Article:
My great-grandfather Gustav Sporowski was born in Kotten, Kreis Johannisburg, East Prussia on July 20, 1881. His wife was born in Kreis Ortelsburg in 1878. I’ve found all of her church records, but have had no luck with his.

I’ve met so many people who get stuck researching in Eastern Europe, and East Prussia and the Belarus area in particular. (I strongly suspect that the Sporowski family came from the Sporovo lake region of Belarus). So I invited Legacy Tree Genealogists to take a look at Gus and suggest some next steps. I wondered what someone who specialized in Eastern European research might be able to tell someone like me, who knows how to genealogy but not-so-much in that part of the world.

Reviewing My Work

Legacy Tree Genealogists assigned me to a Project Manager, Camille Andrus, who reached out to discuss what I already knew and what I wanted to learn.

Camille Andrus, Project Manager, Legacy Tree Genealogists.

I requested their Discovery Research Plan, for which they just provide guidance about what record collections to consult and what methods or strategies to try. That way I can do the research myself (which I like doing!). I also asked Camille if she would write about her research process so I could share it with you. Here’s what she sent me:

We looked over Lisa’s work, and upon initial inspection everything looked great.

She had looked in the gazetteer (now available digitally at www.meyersgaz.org with maps of the area) and Lutheran church records. (Editor’s note: Learn more about using Meyers Gazetteer in the Genealogy Gems article 5 Expert Tips for Using Meyers Gazetteer for Your German Genealogy.)

She had searched the records for her ancestor’s supposed home parish. When that failed to yield results, she had done a partial radial search, searching records in several adjacent parishes. Check. Check. Check. She was following all of the integral steps, but still not having success.

What had she missed? What had she done wrong? The short answer — nothing. Her research was impeccable, and she was looking in the right places.

Getting Around the Genealogy Brick Wall

Camille had three specific suggestions for where to look next for great-grandpa Gus. At the end, she also offered some helpful reassurance. Here’s what she said:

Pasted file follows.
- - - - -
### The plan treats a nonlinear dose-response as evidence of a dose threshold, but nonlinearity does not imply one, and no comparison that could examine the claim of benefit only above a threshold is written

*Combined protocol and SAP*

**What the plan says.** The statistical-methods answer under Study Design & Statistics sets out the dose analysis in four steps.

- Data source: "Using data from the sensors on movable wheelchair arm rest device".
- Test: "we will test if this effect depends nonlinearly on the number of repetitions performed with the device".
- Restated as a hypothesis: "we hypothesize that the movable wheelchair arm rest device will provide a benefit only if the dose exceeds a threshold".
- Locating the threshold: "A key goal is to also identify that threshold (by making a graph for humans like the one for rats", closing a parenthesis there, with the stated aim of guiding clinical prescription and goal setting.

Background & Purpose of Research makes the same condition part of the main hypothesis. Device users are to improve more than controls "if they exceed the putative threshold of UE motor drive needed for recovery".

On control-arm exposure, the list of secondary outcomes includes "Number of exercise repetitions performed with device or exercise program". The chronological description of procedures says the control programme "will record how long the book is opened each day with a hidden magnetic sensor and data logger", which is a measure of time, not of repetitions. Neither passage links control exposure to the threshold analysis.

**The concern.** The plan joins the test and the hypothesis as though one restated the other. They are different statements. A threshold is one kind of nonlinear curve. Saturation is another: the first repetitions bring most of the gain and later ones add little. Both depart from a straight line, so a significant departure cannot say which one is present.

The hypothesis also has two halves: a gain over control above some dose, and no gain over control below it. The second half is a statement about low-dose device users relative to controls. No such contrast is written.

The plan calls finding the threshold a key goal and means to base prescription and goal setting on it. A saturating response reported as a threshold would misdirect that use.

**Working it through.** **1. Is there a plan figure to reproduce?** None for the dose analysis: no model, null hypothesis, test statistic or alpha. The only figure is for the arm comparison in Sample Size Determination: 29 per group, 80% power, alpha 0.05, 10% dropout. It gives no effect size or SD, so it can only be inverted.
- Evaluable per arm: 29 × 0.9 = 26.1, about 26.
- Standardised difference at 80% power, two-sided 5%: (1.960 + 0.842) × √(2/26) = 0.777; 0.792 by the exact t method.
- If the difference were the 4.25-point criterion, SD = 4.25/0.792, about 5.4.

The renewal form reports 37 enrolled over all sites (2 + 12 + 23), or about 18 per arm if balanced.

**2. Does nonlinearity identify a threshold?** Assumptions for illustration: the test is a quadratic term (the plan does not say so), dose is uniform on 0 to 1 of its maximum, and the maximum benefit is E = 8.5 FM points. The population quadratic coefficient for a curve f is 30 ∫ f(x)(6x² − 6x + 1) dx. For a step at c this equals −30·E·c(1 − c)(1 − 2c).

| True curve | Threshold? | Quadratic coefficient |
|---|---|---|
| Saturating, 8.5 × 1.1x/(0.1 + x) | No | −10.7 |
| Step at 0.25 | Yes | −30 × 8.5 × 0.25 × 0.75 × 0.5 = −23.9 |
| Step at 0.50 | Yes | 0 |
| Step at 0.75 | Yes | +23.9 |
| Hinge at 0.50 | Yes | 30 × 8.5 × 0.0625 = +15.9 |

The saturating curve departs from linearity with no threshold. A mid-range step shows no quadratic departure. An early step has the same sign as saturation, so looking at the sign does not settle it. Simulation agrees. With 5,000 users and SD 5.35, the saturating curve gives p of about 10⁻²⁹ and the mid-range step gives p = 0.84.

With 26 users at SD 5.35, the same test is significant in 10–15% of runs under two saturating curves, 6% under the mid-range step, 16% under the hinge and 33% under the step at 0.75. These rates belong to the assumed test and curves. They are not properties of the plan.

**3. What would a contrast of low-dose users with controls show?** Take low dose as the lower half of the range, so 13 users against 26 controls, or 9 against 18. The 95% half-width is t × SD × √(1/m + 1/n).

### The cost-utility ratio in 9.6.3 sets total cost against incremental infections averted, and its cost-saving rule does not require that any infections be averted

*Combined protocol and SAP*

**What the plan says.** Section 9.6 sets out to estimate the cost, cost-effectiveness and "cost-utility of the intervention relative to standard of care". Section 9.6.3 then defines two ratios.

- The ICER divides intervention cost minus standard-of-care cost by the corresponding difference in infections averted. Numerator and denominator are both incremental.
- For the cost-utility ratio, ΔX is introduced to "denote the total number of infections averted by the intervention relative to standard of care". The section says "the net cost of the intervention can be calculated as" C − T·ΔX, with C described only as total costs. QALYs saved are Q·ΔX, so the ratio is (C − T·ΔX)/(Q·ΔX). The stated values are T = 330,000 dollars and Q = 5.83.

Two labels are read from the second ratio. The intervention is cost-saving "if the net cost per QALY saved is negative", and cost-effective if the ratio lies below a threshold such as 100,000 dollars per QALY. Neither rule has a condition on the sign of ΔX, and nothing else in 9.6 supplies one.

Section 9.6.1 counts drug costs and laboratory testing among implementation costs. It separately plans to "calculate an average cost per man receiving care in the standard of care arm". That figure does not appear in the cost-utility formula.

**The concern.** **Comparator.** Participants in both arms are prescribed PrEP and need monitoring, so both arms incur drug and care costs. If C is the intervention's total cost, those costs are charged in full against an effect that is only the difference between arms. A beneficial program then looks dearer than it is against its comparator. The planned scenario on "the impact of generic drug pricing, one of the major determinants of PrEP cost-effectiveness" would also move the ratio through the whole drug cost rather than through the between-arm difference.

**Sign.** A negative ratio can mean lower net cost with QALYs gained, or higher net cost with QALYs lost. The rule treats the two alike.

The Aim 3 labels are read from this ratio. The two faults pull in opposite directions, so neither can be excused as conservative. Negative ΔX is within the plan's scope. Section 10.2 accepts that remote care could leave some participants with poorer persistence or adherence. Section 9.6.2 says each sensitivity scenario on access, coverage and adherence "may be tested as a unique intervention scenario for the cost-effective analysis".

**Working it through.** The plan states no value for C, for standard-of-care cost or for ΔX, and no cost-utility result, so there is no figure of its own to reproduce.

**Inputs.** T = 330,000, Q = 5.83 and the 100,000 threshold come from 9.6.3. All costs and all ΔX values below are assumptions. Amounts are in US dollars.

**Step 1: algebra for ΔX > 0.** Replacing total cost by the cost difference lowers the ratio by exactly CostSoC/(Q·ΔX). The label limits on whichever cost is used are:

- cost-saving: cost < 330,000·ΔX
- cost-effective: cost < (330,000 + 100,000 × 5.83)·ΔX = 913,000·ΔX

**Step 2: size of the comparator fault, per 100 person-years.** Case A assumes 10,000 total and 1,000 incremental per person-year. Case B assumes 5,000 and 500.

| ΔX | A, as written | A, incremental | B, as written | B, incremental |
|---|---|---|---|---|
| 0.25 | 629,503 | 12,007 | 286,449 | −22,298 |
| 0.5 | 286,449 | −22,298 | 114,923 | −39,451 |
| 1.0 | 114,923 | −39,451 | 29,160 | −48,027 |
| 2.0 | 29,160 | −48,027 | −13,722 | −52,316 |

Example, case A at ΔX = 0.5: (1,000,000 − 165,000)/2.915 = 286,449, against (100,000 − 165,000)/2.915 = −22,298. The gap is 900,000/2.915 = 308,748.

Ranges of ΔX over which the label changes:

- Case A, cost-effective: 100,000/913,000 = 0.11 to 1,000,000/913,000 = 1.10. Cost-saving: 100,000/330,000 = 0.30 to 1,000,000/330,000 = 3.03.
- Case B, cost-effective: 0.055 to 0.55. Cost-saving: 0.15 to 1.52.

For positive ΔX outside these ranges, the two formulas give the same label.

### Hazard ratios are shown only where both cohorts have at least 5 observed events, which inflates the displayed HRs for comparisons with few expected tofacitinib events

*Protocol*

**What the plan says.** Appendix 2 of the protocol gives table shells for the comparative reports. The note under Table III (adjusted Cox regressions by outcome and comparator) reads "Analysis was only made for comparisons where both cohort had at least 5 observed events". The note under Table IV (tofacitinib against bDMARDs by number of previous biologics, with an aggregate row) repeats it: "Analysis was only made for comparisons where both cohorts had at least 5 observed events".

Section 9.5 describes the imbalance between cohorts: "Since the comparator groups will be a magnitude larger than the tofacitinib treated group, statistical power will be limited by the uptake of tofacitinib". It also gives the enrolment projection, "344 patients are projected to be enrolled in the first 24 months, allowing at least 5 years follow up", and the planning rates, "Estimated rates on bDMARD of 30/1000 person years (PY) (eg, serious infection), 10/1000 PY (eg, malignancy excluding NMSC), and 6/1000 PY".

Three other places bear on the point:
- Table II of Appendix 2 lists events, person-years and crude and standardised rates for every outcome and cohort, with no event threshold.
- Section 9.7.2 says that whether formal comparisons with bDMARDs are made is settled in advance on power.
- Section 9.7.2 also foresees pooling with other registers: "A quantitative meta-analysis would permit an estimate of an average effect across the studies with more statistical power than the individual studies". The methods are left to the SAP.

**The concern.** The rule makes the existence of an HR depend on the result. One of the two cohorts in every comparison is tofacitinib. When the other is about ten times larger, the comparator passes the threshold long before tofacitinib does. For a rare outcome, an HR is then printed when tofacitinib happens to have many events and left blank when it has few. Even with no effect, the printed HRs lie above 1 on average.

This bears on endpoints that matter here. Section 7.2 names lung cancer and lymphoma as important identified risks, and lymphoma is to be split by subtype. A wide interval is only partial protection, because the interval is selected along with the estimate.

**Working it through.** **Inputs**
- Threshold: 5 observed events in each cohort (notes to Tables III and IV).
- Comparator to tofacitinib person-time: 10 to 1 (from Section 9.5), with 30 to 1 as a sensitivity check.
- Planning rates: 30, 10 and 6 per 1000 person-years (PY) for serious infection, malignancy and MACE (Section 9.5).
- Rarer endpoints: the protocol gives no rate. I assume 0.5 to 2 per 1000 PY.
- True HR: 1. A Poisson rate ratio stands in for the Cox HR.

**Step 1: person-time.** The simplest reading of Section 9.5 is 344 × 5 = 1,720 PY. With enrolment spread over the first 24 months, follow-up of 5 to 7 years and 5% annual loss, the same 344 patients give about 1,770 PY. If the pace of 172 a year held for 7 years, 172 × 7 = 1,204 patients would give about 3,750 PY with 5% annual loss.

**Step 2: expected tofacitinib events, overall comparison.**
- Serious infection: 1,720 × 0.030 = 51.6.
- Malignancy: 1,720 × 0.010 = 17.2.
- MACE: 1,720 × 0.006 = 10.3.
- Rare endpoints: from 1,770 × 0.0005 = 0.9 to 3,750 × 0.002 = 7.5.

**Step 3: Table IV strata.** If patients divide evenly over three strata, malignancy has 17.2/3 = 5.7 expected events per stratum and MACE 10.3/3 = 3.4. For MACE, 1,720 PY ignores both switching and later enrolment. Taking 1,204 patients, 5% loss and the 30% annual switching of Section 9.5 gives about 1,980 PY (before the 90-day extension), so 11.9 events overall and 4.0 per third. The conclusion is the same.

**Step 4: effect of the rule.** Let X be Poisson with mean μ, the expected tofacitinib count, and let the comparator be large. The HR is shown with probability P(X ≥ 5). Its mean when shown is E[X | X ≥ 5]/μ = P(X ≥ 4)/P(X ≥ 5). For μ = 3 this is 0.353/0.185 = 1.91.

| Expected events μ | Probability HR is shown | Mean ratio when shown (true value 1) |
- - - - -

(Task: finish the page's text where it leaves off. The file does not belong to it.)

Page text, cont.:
1. Civil registration in East Prussia

After closer inspection of what Lisa had already tried, we saw several opportunities we could still pursue.

We looked up civil registration records available through a Polish archive, since what was East Prussia is now part of modern Poland.

Prussia

German civil registration in East Prussia began in October of 1874 and is an important resource for researching individuals from this area.

The Meyers Gazetteer confirmed that Kotten (where her ancestor was from) belonged to Kreis Johannisburg in the German Empire province of East Prussia. This village belonged to the Monethen (Kreis Johannisburg) civil registration district.[1]

Using Meyers Gazeteter for German places

Using Meyers Gazetteer to find German places

The Olsztyn State Archive inventory lists several birth, marriage, death, and family books for the Monethen Civil Registration Office, but the books only cover the late 1930s and early 1940s. The whereabouts of the registers covering 1874 through the early 1930s are unknown.

It appears as though the records covering this time period have been lost or destroyed. This situation is not unusual for East Prussia, in general due to the numerous conflicts that have occurred in the area over time.

2. Church records in East Prussia

Another major resource for German genealogy research is church records.

The Meyers Gazetteer database noted that Protestant residents of Kotten attended church in the nearby town of Baitkowen (Kreis Lyck).[2]

Kreis Lyck in Meyers Gazetteer